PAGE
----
• Oceania: 10,000
  • South Asia: 34,000
  • Southeast Asia: 58,000

Training Innovation Could be Key in Adding Aviation Mechanics

The Boeing report highlights that innovation in training new aviation mechanics and other technicians could be crucial to shoring up the labor force.

“Personnel trained since the start of the pandemic have encountered new solutions adopted by schools, training providers, and regulators,” said the PTO. “Digital technologies, virtual formats, and other developments have helped bridge gaps in subject matter while improving the delivery and implementation of training.”

Some of the changes taking place:

  • Methodologies are moving towards a Holistic-based approach that focuses on competencies and away from prescriptive, task-based syllabuses.

  • New investments are being made in artificial intelligence, machine learning, and mixed reality that will train students more efficiently and effectively.

Retirements Spread Aviation Workforce Thin

The aviation workforce, especially mechanics, is spread thin with the tall task of learning new skills to handle the emerging technologies of the latest aircraft while maintaining a skillset to take care of legacy equipment.

“Technicians are critical to operational safety, and they play a key role in supporting the industry’s recovery. But in some cases, they’re spread thin,” said the PTO.

Retirements, and early retirements, took off during the pandemic.

“There was kind of a structural issue already before COVID,” Jonas Murby, principal at AeroDynamic told Flying magazine. “But when COVID hit, the oldest and most experienced people suddenly left aviation.”

Boeing expects the problem to not abate anytime soon and could accelerate.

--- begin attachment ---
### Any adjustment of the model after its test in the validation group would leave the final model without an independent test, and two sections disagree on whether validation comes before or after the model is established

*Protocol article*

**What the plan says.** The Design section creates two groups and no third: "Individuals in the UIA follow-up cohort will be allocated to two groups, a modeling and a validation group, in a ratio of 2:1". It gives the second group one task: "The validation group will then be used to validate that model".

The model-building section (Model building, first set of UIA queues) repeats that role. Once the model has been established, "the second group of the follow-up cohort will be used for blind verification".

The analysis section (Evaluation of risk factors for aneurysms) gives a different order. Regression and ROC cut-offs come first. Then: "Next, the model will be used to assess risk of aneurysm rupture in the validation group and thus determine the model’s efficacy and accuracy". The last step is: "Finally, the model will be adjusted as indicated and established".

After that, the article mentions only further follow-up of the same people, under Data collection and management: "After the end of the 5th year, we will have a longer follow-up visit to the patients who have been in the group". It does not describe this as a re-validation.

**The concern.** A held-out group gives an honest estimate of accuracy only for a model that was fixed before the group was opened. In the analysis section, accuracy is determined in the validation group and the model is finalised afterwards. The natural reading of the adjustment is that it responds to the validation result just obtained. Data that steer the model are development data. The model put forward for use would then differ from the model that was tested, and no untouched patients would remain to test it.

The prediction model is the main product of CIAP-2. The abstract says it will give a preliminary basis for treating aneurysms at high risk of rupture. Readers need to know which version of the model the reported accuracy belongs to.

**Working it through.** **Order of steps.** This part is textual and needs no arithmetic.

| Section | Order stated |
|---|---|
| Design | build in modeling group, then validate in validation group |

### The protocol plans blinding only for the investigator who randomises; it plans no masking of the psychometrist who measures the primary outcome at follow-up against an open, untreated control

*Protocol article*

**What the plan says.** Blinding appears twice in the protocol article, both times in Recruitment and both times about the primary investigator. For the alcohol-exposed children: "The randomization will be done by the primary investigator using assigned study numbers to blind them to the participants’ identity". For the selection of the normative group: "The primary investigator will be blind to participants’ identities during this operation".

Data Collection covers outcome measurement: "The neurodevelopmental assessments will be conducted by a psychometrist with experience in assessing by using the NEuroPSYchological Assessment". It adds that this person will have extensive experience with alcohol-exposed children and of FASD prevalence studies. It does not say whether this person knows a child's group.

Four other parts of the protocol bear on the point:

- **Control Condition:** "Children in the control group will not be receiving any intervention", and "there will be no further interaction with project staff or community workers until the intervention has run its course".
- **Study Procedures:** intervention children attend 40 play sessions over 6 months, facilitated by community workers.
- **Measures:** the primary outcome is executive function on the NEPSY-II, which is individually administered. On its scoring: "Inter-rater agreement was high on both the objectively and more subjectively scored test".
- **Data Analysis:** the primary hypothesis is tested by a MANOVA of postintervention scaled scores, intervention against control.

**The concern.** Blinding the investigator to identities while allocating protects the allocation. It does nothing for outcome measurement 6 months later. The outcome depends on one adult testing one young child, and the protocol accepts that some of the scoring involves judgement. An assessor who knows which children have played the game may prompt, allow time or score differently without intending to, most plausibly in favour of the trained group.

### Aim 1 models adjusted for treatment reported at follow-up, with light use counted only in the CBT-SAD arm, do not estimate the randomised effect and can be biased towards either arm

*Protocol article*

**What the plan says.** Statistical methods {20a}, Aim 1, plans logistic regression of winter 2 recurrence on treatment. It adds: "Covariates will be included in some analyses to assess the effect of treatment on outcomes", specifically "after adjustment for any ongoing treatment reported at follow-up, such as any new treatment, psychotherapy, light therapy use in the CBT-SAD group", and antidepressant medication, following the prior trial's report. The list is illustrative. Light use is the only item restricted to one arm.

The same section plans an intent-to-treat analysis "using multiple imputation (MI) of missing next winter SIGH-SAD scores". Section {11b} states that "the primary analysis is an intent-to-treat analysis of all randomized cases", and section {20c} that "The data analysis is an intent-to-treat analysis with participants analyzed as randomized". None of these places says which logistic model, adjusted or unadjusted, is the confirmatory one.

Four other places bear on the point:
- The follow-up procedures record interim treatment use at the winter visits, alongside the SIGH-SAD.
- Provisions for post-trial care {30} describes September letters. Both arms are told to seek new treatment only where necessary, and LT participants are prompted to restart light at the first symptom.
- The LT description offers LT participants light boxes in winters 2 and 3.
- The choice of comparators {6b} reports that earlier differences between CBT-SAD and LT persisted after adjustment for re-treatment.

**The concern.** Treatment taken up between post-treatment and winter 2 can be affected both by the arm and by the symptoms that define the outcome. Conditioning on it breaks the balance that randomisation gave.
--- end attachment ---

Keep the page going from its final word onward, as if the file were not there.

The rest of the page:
“In mature aviation markets, the average age of the technician workforce keeps rising, while the number of new entrants to the profession tapers off,” said the PTO. “Educational outreach efforts will be necessary to reverse this trend, and knowledge transfer to junior workers will remain essential to conserve critical expertise and specialized skills.”

Challenges to Recruiting New Aviation Mechanics

The challenge for aviation mechanics is the marriage of new and old technology in today’s fleets.

“New sensors and flight data recorders generate torrents of data, enabling maintenance providers to implement new, predictive solutions. These innovations drive demand for technicians who can accurately analyze, interpret, and act on the information generated,” said the PTO. “At the same time, older aircraft remain in service, requiring providers to employ technicians with vast skillsets who can maintain and repair aircraft built decades ago.”

Murby told Flying magazine that other aspects make it hard to recruit and keep aviation mechanics.

“If you’re a mechanic, perhaps life outside aviation means less work on a hot ramp or in the rain. It’s also less work with dirt and at a higher salary,” said Murby.

Current labor shortages are putting even more stress on the available mechanics.

“The shortages themselves exacerbate that problem because a company with too few mechanics certainly doesn’t want those mechanics to work fewer hours,” said Murby.

Industry experts think that it will take more flexibility, upgraded technology, and higher salaries to lure mechanics to the aviation industry.